Perhaps most importantly, Chambers realized that biogases create new avenues for renewabil- ity. Not only do these processes produce valuable gas and fertilizer, but they also cut down on waste. \u201cWe are squeezing value out of things that are right under our nose right now. If you have livestock, you are already managing that manure. If you have a cafeteria, you are already throwing out that food waste,\u201d said Chambers, \u201cWe can easily implement this into systems we already have, with feed-stock strings we already have, and get value that we weren\u2019t even real- izing.\u201d

The Associated Students of the Colorado School of Mines (ASCSM) meeting last Thursday represented a rare opportunity for the student population at Mines. Dr. Michael Nyikos, Chairman of the Colorado School of Mines Board of Trustees, attended the meeting to speak to students about the Board and to answer questions from all inter- ested. \u201cIt\u2019s a high honor to be on this Board,\u201d said Dr. Nyikos in his opening remarks. He spoke to the audience about his background,

and the \ufb02oor was opened to ques-

A member of the Board since 2002, Dr. Nyikos provided valuable answers to students\u2019 concerns. There was a question raised regard- ing the Board of Trustees\u2019 respon- sibilities. \u201cWe manage and govern the institution,\u201d replied Nyikos, \u201cIt\u2019s easier to explain what we don\u2019t do.\u201d He went on to say that the Board does not govern the curriculum, course work, or graduation require-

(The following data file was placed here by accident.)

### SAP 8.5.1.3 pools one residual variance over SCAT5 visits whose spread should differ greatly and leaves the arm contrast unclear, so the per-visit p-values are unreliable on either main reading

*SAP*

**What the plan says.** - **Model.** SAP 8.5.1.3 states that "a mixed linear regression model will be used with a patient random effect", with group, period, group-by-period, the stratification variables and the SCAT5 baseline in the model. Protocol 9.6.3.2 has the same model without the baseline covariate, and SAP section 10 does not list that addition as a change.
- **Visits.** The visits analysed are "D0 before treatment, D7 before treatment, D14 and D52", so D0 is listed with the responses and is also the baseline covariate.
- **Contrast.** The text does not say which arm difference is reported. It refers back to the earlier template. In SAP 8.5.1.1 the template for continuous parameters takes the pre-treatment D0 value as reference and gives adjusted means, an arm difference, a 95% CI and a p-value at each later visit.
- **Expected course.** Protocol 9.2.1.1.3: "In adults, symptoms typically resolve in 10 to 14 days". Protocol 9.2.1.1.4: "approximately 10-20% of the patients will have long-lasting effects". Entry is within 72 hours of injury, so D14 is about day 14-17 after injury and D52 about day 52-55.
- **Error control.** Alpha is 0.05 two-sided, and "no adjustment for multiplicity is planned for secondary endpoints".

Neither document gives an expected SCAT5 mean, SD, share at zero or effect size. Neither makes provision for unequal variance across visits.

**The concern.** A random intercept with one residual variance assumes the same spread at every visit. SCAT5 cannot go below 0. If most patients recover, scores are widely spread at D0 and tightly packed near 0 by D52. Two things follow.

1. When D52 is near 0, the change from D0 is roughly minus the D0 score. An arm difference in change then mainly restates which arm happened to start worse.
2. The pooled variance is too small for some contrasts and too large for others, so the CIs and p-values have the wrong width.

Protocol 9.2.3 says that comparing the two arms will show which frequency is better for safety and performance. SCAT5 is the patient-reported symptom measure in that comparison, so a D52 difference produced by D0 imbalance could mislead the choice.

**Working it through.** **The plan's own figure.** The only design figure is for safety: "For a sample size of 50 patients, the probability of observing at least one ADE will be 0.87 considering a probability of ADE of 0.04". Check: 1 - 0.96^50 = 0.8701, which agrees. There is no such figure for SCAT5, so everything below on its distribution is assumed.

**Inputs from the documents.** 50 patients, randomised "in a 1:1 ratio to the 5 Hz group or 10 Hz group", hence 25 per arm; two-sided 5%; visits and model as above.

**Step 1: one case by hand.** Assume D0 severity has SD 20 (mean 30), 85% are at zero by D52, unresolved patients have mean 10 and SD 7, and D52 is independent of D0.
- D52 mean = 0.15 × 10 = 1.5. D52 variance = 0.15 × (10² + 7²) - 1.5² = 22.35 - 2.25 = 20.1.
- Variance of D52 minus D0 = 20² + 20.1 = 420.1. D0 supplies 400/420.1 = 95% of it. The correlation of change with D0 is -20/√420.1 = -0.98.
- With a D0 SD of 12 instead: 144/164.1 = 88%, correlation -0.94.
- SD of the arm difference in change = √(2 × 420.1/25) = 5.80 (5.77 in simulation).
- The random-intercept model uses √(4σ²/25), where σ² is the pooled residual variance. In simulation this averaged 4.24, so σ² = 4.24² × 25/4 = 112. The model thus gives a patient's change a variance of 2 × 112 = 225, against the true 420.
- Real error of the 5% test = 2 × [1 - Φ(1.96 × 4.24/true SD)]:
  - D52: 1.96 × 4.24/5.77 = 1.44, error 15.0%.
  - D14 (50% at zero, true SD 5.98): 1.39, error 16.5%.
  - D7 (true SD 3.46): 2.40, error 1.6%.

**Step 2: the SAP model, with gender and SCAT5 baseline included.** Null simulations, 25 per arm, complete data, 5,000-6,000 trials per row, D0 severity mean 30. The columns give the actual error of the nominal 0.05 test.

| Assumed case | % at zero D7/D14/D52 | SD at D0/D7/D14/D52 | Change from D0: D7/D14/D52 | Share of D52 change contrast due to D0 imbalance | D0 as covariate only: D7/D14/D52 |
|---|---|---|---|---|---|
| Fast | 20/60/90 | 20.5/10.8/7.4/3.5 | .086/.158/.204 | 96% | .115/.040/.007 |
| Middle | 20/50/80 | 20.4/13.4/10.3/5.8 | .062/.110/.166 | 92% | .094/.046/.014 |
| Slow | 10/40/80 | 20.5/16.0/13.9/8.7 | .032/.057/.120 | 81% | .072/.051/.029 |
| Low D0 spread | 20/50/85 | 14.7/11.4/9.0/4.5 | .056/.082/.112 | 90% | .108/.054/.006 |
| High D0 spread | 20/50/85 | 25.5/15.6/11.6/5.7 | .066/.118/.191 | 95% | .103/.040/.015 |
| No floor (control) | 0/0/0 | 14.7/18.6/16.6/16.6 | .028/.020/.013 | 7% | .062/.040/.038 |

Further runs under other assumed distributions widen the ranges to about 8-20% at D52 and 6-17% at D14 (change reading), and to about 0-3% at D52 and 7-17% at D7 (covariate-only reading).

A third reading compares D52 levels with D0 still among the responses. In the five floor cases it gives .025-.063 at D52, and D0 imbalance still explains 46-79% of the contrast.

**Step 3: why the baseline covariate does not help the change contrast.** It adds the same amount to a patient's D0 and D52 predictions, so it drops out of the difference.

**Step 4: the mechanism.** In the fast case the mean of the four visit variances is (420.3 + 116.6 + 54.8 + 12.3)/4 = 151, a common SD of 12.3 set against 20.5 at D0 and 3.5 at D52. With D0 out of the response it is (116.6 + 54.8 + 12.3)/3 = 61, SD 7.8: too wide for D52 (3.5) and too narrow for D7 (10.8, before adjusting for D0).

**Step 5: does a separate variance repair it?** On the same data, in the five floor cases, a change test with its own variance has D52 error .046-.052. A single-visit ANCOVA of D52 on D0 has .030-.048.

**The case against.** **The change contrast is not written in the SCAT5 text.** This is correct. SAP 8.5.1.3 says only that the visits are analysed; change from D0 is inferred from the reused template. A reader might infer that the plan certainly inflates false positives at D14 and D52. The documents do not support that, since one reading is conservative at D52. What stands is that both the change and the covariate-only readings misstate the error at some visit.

ments. Legal matters and \ufb01nancial
responsibility are the most notable
of the Board\u2019s responsibilities.

Nyikos spoke about the Board\u2019s strategic plan for the future of the school. The Board of Trustees has laid out several goals for CSM in the coming years. The Board plans to move enrollment from 4500 to 7000 students in the next four years. The plan also contains construction and renovation of several campus buildings. Nyikos commented on the growth of the school, \u201cWe must grow the institution, but the biggest challenge is keeping the same level of quality, maintaining what\u2019s here and extending that forward.\u201d

One student representative asked Nyikos about the possible privatization of CSM. \u201cWe

want to get as close
to that as pos-
sible, to maximize
\ufb01nancial support
and minimize reg-
ulation.\u201d CSM is
currently a public

institution and becoming a private institution would mean the loss of state funding. \u201cWe receive less than 10% of our budget from the state, but we can\u2019t just throw that away.\u201d Dr. Nyikos then commented on the outside funding the school receives; \u201cWe are on our own, and we must act that way... We are very well sup- ported by alumni and the industries that the school serves.\u201d

Another student questioned the Board\u2019s plans for the academic future of CSM, whether there was a possibility of expanding majors to include liberal arts programs. \u201cI hope not,\u201d Nyikos responded. \u201cThat may sound harsh, and it is harsh. This school should never forget its roots.\u201d Dr. Nyikos is concerned that if the school starts to broaden its offerings, it will lose its focus and integrity as a specialized institution of energy, mineral and materials sciences and engineering.

Dr. Nyikos was applauded by the audience and ASCSM members, and the meeting resumed. Anant Pradhan, Vice President of ASCSM,

reported that the Golden City Coun-

cil has noted ASCSM\u2019s concerns about the safety of transportation to and from campus and has begun moving to improve the situation. Class officers gave reports and announced events they plan to hold later in the semester.

Two new members of ASCSM were appointed by the council. Rambert Nahm and Alec Wester- man were appointed to the recently vacated positions of At-Large Insti- tution and At-Large Faculty.